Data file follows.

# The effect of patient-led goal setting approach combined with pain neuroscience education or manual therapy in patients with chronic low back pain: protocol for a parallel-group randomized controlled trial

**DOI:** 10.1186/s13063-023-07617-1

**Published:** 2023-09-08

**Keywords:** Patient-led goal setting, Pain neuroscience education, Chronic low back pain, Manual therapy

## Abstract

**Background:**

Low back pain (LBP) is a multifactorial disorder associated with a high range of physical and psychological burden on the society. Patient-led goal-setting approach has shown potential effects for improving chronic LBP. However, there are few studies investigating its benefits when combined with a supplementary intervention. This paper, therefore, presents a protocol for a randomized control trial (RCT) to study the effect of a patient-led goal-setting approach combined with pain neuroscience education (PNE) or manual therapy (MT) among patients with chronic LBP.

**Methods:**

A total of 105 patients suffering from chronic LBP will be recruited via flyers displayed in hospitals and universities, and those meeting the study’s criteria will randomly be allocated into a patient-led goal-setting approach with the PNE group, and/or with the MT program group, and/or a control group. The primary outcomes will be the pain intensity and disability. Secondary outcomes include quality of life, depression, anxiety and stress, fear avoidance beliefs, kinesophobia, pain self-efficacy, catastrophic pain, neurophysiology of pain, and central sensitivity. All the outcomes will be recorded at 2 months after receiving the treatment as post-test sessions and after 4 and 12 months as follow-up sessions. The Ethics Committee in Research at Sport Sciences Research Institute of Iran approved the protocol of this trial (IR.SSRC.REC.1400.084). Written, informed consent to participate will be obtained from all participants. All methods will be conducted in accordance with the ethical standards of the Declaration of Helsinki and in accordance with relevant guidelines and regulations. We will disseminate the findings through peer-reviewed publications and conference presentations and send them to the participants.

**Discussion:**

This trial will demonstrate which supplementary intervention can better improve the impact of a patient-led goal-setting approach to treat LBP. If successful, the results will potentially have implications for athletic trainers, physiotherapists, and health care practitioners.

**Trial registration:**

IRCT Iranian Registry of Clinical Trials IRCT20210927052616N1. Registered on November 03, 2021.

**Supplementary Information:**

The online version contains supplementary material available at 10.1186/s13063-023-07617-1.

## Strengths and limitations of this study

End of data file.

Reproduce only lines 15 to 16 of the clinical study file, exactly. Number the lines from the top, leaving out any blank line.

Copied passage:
The online version contains supplementary material available at 10.1186/s13063-023-07617-1.

## Strengths and limitations of this study